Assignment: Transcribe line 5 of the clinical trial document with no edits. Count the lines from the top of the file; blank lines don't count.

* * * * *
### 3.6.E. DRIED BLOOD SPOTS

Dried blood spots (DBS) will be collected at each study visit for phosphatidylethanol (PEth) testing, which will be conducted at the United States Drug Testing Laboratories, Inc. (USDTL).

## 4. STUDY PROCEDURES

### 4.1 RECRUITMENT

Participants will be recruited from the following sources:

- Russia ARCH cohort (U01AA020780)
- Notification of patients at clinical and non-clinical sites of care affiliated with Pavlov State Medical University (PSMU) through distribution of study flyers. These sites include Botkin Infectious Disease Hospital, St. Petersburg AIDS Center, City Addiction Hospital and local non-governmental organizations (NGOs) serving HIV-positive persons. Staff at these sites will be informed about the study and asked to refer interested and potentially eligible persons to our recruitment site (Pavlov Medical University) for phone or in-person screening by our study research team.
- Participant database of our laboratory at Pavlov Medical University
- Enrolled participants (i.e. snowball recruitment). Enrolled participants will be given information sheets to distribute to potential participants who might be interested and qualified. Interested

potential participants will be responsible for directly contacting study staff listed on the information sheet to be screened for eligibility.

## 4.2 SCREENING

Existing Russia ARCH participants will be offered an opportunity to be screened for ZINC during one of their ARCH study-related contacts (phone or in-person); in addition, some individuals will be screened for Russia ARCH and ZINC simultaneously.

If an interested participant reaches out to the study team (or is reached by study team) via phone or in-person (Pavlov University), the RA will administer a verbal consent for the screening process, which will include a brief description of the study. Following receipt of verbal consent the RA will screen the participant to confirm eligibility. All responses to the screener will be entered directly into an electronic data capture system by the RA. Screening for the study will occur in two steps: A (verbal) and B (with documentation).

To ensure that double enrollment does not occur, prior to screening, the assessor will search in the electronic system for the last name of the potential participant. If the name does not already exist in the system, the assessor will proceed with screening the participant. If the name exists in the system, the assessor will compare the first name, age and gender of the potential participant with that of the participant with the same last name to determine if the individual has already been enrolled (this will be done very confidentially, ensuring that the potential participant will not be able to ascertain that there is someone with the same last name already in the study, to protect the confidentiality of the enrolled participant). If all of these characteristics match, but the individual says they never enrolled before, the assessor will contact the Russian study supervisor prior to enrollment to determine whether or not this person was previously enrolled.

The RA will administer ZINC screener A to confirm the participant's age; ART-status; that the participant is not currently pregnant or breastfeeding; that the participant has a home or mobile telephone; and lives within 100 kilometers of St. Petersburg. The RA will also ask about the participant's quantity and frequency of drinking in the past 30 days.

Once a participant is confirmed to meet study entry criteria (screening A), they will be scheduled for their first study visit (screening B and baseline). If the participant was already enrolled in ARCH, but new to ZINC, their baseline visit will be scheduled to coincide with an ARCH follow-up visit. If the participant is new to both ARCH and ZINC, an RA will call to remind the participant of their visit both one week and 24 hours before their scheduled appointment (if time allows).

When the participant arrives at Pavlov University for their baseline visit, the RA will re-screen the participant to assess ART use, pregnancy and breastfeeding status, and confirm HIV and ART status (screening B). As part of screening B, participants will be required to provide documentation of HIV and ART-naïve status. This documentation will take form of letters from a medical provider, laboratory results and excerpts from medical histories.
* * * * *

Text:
Participants will be recruited from the following sources: